1. Business Ideas
  2. Business Plans
  3. Startup Basics
  4. Startup Funding
  5. Franchising
  6. Success Stories
  7. Entrepreneurs
  1. Sales & Marketing
  2. Finances
  3. Your Team
  4. Technology
  5. Social Media
  6. Security
  1. Get the Job
  2. Get Ahead
  3. Office Life
  4. Work-Life Balance
  5. Home Office
  1. Leadership
  2. Women in Business
  3. Managing
  4. Strategy
  5. Personal Growth
  1. HR Solutions
  2. Financial Solutions
  3. Marketing Solutions
  4. Security Solutions
  5. Retail Solutions
  6. SMB Solutions
Product and service reviews are conducted independently by our editorial team, but we sometimes make money when you click on links. Learn more.
Grow Your Business Your Team

11 Important Qualities to Look for in Your Next Hire

11 Important Qualities to Look for in Your Next Hire
Credit: Gonzalo Aragon/Shutterstock

Between wading through applications and conducting interview after interview, searching for the perfect new hire can be quite the challenge. You need someone with the skills to fit the position you're trying to fill and a personality that fits in, too.

So how can you tell a candidate is right for the job and your company? It goes beyond simply assessing his or her education and experience — there are many other qualities you should be looking for, too.

Business News Daily asked career and business experts which underrated personality traits and skills are actually important in the job search. Keep these 11 often-overlooked qualities in mind during your next interview.

"Can an employee take direction, grow and pivot [and] make course corrections where necessary, and are they willing to be receptive to ongoing feedback without getting overly defensive or personalizing? How quickly can they adapt to change with integrity, initiative and positivity? Too often we hire individuals that are simply not coachable." - Michelle Berry, CEO and principal, Courtney Consulting

"Although many interviews focus on the knowledge, skills and abilities required for the job, it's also important to think about job fit. How well will the person fit into the culture and how will this person work with the existing team? Candidates who mesh with the corporate culture and their co-workers have greater levels of success in the organization." – Amanda Haddaway, author, "Interviewer Success: Become a Great Interviewer in Less Than One Hour" (CreateSpace, 2013)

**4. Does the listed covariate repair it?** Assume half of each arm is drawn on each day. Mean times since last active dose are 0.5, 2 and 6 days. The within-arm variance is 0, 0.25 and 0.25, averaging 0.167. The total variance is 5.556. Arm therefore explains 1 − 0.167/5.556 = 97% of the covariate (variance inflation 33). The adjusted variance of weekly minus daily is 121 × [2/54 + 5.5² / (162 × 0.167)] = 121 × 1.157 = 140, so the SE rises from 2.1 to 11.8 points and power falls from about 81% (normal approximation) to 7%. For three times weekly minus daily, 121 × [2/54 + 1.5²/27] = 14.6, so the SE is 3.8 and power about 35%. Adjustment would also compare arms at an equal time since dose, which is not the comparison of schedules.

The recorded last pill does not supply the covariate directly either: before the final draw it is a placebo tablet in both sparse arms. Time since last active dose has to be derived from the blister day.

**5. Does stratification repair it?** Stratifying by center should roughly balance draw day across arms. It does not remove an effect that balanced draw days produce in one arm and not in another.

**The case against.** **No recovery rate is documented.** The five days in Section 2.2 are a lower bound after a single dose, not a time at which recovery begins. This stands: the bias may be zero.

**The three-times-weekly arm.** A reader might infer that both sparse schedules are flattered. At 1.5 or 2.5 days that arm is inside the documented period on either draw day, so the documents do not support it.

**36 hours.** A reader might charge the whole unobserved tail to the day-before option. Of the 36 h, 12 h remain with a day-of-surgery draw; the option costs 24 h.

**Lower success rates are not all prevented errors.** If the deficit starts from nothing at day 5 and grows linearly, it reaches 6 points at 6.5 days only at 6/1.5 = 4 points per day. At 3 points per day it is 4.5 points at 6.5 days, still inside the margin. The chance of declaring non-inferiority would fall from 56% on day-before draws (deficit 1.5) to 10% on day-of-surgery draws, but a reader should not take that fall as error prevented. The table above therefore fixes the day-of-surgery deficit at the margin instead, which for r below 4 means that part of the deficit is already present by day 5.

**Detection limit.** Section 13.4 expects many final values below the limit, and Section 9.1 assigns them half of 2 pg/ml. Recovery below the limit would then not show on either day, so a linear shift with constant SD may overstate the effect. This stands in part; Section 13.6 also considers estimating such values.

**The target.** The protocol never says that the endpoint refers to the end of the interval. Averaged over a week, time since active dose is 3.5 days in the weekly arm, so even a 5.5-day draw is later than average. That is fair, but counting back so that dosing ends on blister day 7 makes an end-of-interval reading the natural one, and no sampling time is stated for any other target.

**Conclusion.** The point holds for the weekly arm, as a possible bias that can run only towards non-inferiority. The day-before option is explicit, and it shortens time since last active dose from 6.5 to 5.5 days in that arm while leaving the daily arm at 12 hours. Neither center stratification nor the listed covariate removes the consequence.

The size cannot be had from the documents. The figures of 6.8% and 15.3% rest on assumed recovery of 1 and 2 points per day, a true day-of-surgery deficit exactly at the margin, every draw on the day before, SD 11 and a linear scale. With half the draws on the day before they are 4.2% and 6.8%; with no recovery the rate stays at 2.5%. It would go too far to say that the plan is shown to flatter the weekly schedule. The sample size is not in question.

"Many folks can do, but nothing is more common than talented folks who can do but don't. A very motivated person with average skills will always outperform the very skilled person with average motivation who expects great things will just come his [or] her way." – Dr. Paul Powers, psychologist and author, "Don't Wear Flip-Flops to Your Interview" (Career Press, 2015) 

"This is sometimes thought to be not as important in nonsales jobs. That is not true. Everyone has some level of wanting to stand out for their assignment. Tap into it in the hiring process and you will probably get a more motivated employee that may positively influence those around them." – Mike Smith, founder, SalesCoaching1 [Quiz: Are You Making the Right Hiring Decisions? ]

"Having the ability and willingness to learn where someone else is coming from, their issues, problems, concerns and interests, not only allows an employee to be more able to defuse any issues that come up within an organization, but will give them the insight to improve something that could use improvement, leading to greater output not only from them, but the organization as a whole." –John Turner, CEO and founder, UsersThink